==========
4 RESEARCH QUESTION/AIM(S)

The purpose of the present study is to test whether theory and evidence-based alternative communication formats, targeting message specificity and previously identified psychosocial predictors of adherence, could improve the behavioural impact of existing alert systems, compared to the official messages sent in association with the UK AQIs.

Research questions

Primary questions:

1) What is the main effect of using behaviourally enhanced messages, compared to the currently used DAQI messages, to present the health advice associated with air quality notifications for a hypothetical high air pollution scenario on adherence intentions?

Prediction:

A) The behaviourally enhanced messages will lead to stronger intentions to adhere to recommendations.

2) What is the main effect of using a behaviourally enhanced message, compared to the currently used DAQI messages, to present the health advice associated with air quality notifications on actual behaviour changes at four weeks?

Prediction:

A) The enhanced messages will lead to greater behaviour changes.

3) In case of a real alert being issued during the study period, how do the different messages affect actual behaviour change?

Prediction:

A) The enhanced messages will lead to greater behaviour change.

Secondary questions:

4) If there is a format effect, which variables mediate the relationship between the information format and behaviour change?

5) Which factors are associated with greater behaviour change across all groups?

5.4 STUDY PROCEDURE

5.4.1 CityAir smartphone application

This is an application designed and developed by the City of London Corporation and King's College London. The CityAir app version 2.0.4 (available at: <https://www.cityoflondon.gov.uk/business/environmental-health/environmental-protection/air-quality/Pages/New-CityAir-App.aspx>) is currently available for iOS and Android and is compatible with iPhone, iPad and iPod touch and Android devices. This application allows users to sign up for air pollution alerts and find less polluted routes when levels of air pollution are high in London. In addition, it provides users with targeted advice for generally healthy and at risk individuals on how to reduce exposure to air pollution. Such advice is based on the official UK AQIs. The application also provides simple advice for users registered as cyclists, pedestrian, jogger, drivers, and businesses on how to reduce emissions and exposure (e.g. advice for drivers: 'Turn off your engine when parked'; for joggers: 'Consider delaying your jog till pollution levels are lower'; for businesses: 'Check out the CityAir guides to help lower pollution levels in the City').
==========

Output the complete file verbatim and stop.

4 RESEARCH QUESTION/AIM(S)

The purpose of the present study is to test whether theory and evidence-based alternative communication formats, targeting message specificity and previously identified psychosocial predictors of adherence, could improve the behavioural impact of existing alert systems, compared to the official messages sent in association with the UK AQIs.

Research questions

Primary questions:

1) What is the main effect of using behaviourally enhanced messages, compared to the currently used DAQI messages, to present the health advice associated with air quality notifications for a hypothetical high air pollution scenario on adherence intentions?

Prediction:

A) The behaviourally enhanced messages will lead to stronger intentions to adhere to recommendations.

2) What is the main effect of using a behaviourally enhanced message, compared to the currently used DAQI messages, to present the health advice associated with air quality notifications on actual behaviour changes at four weeks?

Prediction:

A) The enhanced messages will lead to greater behaviour changes.

3) In case of a real alert being issued during the study period, how do the different messages affect actual behaviour change?

Prediction:

A) The enhanced messages will lead to greater behaviour change.

Secondary questions:

4) If there is a format effect, which variables mediate the relationship between the information format and behaviour change?

5) Which factors are associated with greater behaviour change across all groups?

5.4 STUDY PROCEDURE

5.4.1 CityAir smartphone application

This is an application designed and developed by the City of London Corporation and King's College London. The CityAir app version 2.0.4 (available at: <https://www.cityoflondon.gov.uk/business/environmental-health/environmental-protection/air-quality/Pages/New-CityAir-App.aspx>) is currently available for iOS and Android and is compatible with iPhone, iPad and iPod touch and Android devices. This application allows users to sign up for air pollution alerts and find less polluted routes when levels of air pollution are high in London. In addition, it provides users with targeted advice for generally healthy and at risk individuals on how to reduce exposure to air pollution. Such advice is based on the official UK AQIs. The application also provides simple advice for users registered as cyclists, pedestrian, jogger, drivers, and businesses on how to reduce emissions and exposure (e.g. advice for drivers: 'Turn off your engine when parked'; for joggers: 'Consider delaying your jog till pollution levels are lower'; for businesses: 'Check out the CityAir guides to help lower pollution levels in the City').